“I’m 29 and I Haven’t Done Anything”: How to Deal With Quarter-life Crisis

Dec 12, 2014 by

Hitting the big 3-0 can be an existential crisis like no other. This milestone brings with it a certain sense of dread and panic, making you question everything in life. Including yourself.

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Image: flickr.com/photos/flavijus

“Have I accomplished anything yet?”
“Am I stuck in this rut forever?”
“Does my success mean anything?”
“Is my life going anywhere?”

Welcome to the quarter-life crisis, a special kind of ennui afflicting 25- to 35-year olds. Regrets, anxiety, depression – these are the unknowns that rear their ugly heads during this period. According to a 2011 Gumtree poll, 86 percent of youngsters today feel that they have to succeed financially and romantically before entering their third decade of life.

Great psychoanalysts have weighed on this phenomenon for centuries. Erik Erikson suggested that this is a matter of intimacy versus isolation, while Carl Jung believed it is a period of great upheaval, in which individuals feel compelled to contribute to the greater scheme of things.

In short, these are times that suck. Here’s how you can grapple with this period of transition:

  1. Chart new territory.

If you feel like your career has stalled, and you have been miserable with work for more than a year, it’s time to bid adieu. Even if you do better at work, you will have to surmount the tide of first impressions and the reputation that has preceded you. You are better off starting from a clean slate somewhere else. You would want to be with an employer that sees you with new eyes.

  1. Don’t just bail.

Don’t just leave in a huff, though, lest you want to repeat history and its mistakes again. Test the waters first. Reflect for at least a month before making the big dive. Before dumping your boyfriend/girlfriend, for instance, see if there’s still anything salvageable in the relationship. Ditto with your job; you still have bills to pay. See if it’s just new types of tasks that have been missing from your working life. Find out if you’re just looking for a healthy work-life balance.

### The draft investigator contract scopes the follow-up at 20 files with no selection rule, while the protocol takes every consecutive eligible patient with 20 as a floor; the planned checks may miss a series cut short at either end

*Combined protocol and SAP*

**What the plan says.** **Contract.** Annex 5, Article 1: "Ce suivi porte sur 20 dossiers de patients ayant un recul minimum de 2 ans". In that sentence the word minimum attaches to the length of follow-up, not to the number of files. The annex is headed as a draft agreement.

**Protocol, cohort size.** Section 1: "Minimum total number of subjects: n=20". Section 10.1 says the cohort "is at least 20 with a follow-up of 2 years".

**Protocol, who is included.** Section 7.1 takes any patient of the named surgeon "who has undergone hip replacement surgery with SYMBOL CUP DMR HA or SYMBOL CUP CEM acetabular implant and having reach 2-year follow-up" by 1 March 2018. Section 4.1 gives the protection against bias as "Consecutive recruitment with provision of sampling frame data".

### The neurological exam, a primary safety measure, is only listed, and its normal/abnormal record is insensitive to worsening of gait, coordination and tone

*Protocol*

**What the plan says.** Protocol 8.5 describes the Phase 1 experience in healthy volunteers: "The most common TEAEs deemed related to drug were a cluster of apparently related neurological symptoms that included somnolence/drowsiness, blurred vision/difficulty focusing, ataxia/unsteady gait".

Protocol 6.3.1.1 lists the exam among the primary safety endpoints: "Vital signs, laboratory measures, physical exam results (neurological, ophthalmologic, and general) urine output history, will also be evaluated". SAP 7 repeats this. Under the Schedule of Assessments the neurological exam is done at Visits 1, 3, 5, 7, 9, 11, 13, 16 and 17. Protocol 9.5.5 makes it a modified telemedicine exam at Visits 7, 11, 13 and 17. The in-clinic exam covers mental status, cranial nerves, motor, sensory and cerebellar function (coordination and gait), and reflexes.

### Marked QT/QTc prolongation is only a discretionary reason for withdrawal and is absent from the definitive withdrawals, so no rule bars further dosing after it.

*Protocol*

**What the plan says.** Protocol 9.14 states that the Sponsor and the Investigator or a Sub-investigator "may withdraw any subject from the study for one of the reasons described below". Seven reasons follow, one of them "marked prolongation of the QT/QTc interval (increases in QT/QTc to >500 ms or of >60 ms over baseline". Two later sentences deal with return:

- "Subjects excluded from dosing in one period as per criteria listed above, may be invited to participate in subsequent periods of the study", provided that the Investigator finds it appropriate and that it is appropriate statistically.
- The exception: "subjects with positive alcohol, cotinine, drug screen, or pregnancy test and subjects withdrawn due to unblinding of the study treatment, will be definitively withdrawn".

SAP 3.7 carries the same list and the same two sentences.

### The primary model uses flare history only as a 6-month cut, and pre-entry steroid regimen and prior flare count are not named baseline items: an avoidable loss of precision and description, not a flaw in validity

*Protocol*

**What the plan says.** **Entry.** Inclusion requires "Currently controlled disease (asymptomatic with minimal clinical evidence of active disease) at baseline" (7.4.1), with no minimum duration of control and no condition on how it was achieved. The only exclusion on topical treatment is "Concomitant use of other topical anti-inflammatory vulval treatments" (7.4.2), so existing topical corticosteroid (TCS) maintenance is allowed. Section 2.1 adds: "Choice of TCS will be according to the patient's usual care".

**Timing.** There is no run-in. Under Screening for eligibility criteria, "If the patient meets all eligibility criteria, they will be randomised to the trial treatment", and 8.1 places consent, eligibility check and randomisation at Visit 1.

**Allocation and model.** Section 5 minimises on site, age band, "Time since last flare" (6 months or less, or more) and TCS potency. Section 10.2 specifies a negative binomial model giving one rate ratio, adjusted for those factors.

1. Compare not.

If the thought of Lorde at age 17 scoring a number one song doesn’t make you wince now, it will during the quarter life crisis. One hallmark of the crisis is a tendency to stalk batchmates online to find where they are in life in relation to you. Others research the ages of celebrities when they first got their big breaks. Alas, comparisons will always be futile; someone will always be better than you even if you compare yourself to starving children in India. Putting on a front on social media will not elevate your lot either. Don’t worry if you feel like you don’t have anything to be proud of at this point in life. You would rather be remembered as the one who always made people feel better about themselves than a Tony-winning wunderkind renowned for stinginess.

  1. Just mope.

Sometimes you just have to let it all out. Empty the tissue boxes. Throw rocks over the cliff (don’t jump). Just mope. You can do it without tippling or getting high, by the way. Keeping it all in would only lead to serious mental health issues. It is of the essence to go through the motions of self-introspection before moving forward. If you find the blues hang longer than comfortable, however, turn to a professional shrink.